The good news is that digital tools are letting kids hack their learning, communities, and world in all kinds of awesome new ways. The bad news is that these opportunities are not evenly distributed, and they may be accelerating inequalities between more and less affluent youth.
Expanding opportunity is a necessary but not sufficient condition for reducing inequality. This is the heart of the argument I made in my Ignite talk at the Digital Media and Learning conference in Chicago this past weekend.
To make the aforementioned good news better than just good news, to make it awesome news, we need to build the digital media and learning movement to be as inclusive as possible, perhaps even to be more than inclusive, to disproportionately benefit those learners who start life a step behind the privileged.
This is happening.
My favorite talk of the weekend was done by a fellow Igniter, Meryl Alper, who made an impassioned plea for Mixed-Ability Maker Spaces. This is a guaranteed multiple win. First, many people with disabilities need to hack their interface with the world, so including them in maker spaces will have distinctly great benefits for them (like the custom 3-d printed prosthetics that Alper describes). But then, when we design maker spaces for the margins we'll find that adaptations that support populations with various disabilities will end up serving all sorts of people.
Take, for example, squishy circuits, which was one of my favorite discoveries of the conference. These are recipes for "modeling dough" (such as PlayDoh) that include conductive and insulating recipes, which can be used to make circuits. Lots of people lack the dexterity to use soldering irons, like nearly everyone under the age of 8 and plenty of people with various kinds of disabilities. Maker spaces that are thinking creatively about how to incorporate these kinds of materials are opening possibilities for the disabled, the young, the elderly, as well as all kinds of people imagining crazy projects where dough might work better than wires.
Intentional inclusivity also means ensuring that interventions reach students from all different kinds of backgrounds. One of the most provocative talks of the weekend came from Karen Brennan, a new assistant professor at Harvard University and the architect of the ScratchEd community. Scratch is a visual programming language, where young people can program all kinds of things in a drag and drop editor.
Brennan described how part of her motivation for creating ScratchED emerged from the realization that many of the early adopters of Scratch were children whose parents were programmers and engineers. When Scratch was just distributed through a Web portal, the opportunities afforded by Scratch tended to benefit the already-advantaged. ScratchEd is an effort to engage and build community among educators, to try to reach more diverse audiences that can be found within school systems.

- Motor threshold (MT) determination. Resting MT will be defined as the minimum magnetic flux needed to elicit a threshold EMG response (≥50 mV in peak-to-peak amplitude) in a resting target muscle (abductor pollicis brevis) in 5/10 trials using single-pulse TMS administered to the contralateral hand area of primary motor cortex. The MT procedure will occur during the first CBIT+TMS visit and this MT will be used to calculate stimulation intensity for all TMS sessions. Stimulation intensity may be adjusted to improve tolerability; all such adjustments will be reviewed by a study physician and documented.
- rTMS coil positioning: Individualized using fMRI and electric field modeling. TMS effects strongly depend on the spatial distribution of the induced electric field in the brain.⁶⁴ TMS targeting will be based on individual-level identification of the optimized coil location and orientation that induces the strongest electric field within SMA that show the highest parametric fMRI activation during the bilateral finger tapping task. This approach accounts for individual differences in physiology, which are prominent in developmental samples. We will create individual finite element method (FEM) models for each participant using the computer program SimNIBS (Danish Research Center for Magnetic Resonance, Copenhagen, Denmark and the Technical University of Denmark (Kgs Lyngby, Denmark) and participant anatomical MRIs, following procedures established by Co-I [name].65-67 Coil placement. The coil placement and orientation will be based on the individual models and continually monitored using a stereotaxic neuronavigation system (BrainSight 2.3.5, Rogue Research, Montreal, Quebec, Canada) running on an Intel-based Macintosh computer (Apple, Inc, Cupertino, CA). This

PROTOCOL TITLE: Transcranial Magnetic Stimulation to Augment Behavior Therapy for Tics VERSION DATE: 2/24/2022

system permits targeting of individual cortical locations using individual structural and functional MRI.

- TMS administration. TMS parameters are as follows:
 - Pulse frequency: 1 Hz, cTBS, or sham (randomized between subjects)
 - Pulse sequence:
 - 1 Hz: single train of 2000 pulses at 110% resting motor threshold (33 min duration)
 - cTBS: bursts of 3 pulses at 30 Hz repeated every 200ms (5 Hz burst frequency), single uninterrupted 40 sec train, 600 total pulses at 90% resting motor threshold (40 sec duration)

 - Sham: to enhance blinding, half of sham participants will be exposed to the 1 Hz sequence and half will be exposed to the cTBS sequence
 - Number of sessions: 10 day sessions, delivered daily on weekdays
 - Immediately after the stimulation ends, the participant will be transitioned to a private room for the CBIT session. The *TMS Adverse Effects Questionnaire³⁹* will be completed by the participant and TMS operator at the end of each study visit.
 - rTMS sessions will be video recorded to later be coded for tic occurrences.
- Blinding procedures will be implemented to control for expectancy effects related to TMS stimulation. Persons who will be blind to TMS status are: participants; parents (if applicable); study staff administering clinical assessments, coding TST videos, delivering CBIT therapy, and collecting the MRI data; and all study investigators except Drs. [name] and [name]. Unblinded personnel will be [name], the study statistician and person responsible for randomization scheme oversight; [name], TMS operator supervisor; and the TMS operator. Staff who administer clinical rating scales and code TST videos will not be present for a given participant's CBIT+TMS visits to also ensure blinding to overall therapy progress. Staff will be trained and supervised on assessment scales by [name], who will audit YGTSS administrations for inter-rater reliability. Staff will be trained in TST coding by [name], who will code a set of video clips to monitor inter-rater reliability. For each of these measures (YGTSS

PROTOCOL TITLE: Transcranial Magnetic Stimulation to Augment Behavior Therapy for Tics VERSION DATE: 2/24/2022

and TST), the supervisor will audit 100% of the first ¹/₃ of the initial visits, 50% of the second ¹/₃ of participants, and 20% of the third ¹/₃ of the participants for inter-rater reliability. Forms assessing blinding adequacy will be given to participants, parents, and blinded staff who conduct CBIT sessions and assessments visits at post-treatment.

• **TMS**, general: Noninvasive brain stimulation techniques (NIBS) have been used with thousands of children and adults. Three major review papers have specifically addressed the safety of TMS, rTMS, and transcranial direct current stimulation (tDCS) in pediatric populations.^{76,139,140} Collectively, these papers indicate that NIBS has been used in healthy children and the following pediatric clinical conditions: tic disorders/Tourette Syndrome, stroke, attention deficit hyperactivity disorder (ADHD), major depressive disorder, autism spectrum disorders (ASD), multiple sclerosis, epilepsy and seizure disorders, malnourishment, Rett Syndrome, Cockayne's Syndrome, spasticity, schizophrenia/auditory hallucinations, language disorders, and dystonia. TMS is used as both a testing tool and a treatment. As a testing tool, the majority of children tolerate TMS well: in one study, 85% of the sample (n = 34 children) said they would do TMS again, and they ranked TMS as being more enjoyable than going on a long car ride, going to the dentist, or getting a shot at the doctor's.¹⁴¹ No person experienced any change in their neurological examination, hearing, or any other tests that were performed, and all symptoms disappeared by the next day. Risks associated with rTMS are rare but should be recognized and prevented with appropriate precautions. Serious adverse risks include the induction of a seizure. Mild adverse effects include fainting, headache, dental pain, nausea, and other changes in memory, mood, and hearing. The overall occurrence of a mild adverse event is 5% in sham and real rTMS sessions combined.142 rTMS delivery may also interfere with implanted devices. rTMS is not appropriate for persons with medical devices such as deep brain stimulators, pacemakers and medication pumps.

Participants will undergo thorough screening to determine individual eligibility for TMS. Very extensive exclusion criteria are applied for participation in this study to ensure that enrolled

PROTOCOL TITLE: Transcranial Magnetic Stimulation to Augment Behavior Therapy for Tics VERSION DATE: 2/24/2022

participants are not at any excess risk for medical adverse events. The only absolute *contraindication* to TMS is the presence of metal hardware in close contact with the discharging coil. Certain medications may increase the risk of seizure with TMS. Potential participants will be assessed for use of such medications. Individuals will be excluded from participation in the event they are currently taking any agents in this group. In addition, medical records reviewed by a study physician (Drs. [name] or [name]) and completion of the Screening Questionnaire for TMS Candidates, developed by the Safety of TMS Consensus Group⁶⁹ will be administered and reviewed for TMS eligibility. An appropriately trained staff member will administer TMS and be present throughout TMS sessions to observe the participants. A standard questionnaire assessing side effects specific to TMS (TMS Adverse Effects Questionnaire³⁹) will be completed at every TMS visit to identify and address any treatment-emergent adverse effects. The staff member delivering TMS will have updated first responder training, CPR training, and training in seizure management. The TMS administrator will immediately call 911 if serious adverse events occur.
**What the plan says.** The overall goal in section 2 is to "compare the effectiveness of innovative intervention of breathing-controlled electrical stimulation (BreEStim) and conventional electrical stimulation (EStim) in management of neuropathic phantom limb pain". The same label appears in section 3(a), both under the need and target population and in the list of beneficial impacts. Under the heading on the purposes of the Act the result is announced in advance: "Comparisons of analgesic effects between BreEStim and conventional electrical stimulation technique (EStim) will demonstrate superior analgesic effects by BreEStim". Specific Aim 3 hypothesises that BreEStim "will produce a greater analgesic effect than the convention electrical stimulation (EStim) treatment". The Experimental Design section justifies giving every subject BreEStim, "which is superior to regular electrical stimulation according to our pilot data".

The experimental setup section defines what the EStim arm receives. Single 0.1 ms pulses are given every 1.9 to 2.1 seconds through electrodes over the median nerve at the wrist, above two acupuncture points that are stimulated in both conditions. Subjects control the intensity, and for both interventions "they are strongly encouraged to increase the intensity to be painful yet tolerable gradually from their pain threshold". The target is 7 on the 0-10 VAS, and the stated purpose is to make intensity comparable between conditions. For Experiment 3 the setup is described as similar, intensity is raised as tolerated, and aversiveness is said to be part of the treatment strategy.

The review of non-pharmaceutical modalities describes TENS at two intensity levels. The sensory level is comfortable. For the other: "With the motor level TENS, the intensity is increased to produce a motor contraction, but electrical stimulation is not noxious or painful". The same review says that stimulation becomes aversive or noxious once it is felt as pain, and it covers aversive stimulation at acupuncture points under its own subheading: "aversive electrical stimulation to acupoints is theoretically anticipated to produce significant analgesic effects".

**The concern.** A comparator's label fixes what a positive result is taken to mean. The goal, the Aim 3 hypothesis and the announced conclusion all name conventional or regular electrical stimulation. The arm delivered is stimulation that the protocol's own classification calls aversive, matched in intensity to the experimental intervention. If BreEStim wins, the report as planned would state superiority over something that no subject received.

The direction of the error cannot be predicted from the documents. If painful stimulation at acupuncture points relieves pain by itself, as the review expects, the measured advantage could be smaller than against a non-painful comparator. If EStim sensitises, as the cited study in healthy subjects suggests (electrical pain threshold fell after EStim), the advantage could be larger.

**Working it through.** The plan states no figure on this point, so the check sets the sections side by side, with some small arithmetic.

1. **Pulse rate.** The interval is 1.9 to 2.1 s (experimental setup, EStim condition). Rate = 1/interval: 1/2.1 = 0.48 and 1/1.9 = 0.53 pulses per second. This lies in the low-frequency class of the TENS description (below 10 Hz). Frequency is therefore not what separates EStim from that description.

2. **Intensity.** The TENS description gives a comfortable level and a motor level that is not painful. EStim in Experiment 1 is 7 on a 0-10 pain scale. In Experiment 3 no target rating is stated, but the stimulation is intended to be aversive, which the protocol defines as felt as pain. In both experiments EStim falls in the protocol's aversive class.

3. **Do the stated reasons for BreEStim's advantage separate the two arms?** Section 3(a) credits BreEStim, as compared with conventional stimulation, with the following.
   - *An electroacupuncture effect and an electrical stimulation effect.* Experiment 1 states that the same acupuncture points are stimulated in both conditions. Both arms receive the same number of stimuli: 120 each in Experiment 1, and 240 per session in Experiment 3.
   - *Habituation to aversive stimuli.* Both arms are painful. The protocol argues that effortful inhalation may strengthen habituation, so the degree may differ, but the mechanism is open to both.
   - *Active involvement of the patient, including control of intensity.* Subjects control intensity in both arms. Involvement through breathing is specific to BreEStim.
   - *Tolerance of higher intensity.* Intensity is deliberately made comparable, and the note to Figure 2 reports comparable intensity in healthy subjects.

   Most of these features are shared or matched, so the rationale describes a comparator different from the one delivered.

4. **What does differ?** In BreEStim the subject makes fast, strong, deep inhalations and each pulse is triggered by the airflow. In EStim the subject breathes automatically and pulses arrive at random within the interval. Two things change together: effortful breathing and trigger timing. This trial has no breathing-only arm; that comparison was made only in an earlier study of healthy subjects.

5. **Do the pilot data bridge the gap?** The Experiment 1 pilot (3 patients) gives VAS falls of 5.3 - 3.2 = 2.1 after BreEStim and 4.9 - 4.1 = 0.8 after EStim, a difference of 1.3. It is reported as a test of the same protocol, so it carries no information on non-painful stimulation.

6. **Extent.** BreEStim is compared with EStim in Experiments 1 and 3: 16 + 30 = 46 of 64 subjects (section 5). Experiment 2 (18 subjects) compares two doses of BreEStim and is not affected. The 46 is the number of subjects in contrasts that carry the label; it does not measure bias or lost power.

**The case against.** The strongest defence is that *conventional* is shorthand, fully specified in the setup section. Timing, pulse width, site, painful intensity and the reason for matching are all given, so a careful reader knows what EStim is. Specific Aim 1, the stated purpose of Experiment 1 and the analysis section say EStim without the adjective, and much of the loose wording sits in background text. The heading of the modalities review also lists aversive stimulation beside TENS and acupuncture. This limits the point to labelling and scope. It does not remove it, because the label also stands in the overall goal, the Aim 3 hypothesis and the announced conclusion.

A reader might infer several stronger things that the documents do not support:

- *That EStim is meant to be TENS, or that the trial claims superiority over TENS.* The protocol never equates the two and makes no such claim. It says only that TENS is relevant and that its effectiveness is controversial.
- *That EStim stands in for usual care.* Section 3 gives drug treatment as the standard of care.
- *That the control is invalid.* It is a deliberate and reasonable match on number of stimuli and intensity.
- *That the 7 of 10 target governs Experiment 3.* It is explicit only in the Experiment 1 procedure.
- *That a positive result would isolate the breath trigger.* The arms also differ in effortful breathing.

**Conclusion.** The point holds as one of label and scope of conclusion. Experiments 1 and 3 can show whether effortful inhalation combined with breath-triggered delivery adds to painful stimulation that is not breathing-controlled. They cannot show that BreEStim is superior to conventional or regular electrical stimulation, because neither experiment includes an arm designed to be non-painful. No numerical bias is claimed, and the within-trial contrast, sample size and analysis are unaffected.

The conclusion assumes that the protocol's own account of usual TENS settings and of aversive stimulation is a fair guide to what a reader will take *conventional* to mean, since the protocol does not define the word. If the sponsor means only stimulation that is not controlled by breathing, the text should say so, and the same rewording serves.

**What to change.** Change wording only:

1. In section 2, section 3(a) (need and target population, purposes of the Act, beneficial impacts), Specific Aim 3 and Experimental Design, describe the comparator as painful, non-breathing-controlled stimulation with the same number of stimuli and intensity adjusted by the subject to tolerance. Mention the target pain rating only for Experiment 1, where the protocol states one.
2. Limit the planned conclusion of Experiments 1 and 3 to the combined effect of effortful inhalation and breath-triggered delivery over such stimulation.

The interesting tension here is that what teachers and educators asked for was "training" on how to incorporate Scratch into the curriculum. And the whole philosophy of Scratch (emerging from Mitch Resnick's Lifelong Kindergarten Lab, itself a descendant of the ideas of Seymour Papert) doesn't align well with "training." Giving a 3-hour in-service with handouts and rubrics for grading Scratch projects fits uncomfortably with ethos of Scratch. So Karen has drawn insights from groups like EdCamp and tried to innovate with more open, flexible "Meetup"-style learning sessions, that mirror the kind of open, experiential learning environments that Scratch is designed for.
The most efficient way to scale Scratch usage in schools would be to create some kind of highly-structured, train-the-trainer model, with canned curriculum, scripted lesson plans and so forth. The part of me that wants Scratch-like experiences available to students from all backgrounds is interested in these kinds of ideas. But the Scratch-education promoted by those structured interventions might not be truly aligned to the Scratch ethos, so Brennan is navigating a pathway that's trying to scale community rather than scaling distribution. She's seeking models of expanding inclusivity through the school system, without adopting models that would overly compromise the pedagogical principles inherent in Scratch.
These tensions between maximizing awesomeness in creative learning environments and maximizing wide accessibility of those learning environments are real and daunting. But the awesome that is emerging from the Digital Media and Learning community is too great not to be available to everyone.
Special thanks to the organizers of the DML conference for putting on a great show, and thanks to the community for being warm, friendly, provocative, civically-minded, and caring about the welfare of young people.